Demystifying the vitamin aisle: supplements to take at every age

Walking down the vitamin aisle can be daunting. With hundreds of options, how do you know which to take? The answer is: It depends. Your body has different needs at each age. Here’s how to select the right vitamins to support your health at every stage of life.

Age: 20s and 30s. Getting plenty of bone-boosting supplements like calcium, magnesium and vitamin K is important because your bones don’t reach their peak mass until your late 20s to early 30s. The CDC recommends that women in their child-bearing years take 400 micrograms of folic acid daily to support a healthy pregnancy.

Age: 40s. Omega-3 fatty acids can help fight the inflammation and cognitive decline that begins after age 40, according to The Arthritis Foundation. A high-quality fish oil can also keep your skin glowing and strong. Opt for oil from wild-caught fish that have tested negative for mercury.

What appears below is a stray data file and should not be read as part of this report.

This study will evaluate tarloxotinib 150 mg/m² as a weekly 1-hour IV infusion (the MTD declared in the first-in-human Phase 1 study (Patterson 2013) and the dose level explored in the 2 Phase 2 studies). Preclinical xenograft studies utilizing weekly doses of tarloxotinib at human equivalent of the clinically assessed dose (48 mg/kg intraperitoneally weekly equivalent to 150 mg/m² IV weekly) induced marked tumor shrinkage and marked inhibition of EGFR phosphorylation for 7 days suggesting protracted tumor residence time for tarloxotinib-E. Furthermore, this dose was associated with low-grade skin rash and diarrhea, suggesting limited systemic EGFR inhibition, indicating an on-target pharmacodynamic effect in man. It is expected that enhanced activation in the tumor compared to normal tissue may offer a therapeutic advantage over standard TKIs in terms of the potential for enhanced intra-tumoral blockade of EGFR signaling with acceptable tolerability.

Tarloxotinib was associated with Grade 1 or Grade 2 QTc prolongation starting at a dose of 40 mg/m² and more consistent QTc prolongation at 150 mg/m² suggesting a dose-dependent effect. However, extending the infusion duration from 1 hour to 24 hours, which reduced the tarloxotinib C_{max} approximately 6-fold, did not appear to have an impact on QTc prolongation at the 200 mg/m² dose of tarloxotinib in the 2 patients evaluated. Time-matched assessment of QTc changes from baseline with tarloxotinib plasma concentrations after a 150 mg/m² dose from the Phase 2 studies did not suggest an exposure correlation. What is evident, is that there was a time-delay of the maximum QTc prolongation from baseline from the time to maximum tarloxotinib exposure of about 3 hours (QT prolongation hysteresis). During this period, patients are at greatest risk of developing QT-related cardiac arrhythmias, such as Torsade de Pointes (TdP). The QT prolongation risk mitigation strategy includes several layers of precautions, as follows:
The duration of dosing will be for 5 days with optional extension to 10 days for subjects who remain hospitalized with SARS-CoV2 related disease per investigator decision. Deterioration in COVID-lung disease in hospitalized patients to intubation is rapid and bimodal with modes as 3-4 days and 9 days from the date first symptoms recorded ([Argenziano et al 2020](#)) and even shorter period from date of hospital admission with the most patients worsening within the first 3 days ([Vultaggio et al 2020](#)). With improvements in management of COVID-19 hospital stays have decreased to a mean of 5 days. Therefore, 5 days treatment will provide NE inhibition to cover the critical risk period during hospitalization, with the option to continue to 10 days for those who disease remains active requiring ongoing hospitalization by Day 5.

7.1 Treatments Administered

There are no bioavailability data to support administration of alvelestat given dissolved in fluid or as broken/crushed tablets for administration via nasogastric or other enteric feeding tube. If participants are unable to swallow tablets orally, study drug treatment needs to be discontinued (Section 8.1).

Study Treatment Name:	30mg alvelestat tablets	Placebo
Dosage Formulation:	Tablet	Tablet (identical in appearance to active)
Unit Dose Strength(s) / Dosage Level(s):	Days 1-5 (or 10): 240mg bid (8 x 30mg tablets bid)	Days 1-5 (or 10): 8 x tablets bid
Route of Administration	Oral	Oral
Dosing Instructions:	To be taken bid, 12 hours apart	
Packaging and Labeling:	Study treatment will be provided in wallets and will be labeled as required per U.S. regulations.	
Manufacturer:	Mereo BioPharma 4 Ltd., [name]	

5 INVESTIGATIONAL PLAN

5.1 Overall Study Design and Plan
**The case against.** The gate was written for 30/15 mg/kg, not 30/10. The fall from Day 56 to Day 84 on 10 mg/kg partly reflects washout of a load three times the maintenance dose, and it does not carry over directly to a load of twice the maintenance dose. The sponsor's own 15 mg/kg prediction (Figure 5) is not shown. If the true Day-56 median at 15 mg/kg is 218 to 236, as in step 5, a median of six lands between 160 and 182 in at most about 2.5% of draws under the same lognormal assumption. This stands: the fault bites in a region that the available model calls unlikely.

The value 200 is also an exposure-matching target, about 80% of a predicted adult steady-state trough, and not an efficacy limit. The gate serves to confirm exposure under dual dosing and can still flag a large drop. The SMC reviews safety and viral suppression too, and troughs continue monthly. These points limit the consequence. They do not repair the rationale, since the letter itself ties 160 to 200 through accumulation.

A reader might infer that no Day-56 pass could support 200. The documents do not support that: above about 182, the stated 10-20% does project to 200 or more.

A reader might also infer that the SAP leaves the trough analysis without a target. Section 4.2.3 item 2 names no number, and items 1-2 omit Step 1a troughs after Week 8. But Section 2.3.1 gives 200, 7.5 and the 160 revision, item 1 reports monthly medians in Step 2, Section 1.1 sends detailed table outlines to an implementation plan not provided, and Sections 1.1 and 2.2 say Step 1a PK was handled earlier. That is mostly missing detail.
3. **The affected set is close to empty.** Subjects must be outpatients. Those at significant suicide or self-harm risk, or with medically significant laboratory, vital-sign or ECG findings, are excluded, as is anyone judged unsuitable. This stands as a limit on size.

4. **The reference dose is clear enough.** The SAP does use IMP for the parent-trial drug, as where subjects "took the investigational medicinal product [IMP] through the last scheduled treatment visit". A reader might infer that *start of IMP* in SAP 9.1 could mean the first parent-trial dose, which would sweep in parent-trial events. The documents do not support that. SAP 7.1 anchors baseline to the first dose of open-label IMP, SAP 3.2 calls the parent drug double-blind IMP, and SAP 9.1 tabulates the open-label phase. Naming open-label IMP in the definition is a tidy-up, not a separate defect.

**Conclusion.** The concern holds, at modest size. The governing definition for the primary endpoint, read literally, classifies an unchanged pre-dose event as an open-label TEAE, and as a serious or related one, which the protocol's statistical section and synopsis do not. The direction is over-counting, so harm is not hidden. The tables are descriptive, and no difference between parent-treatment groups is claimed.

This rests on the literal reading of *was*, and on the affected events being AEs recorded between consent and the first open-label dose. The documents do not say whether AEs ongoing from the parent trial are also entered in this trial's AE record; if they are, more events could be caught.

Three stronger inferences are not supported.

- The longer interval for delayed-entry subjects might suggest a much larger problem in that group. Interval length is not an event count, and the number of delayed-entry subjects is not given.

Age: 50s. Because bone loss accelerates once you are in your 50s, it’s essential to supplement your diet with vitamin D and calcium. The National Institute on Aging advises that women age 50-70 need at least 600 IU of vitamin D (but not more than 4,000 IU).

Age: 60+. Older adults are more at risk of vitamin B12 deficiency, which can cause fatigue, anemia and neurological problems. That’s why doctors recommend that you take around 2.4 micrograms of the vitamin each day once you are in your 60s. Low B12 levels may put you at risk for dementia, according to Harvard Medical School. After age 65, the Mayo Clinic recommends supplementing with a multivitamin to reduce risk of infection and fractures and improve overall immune health.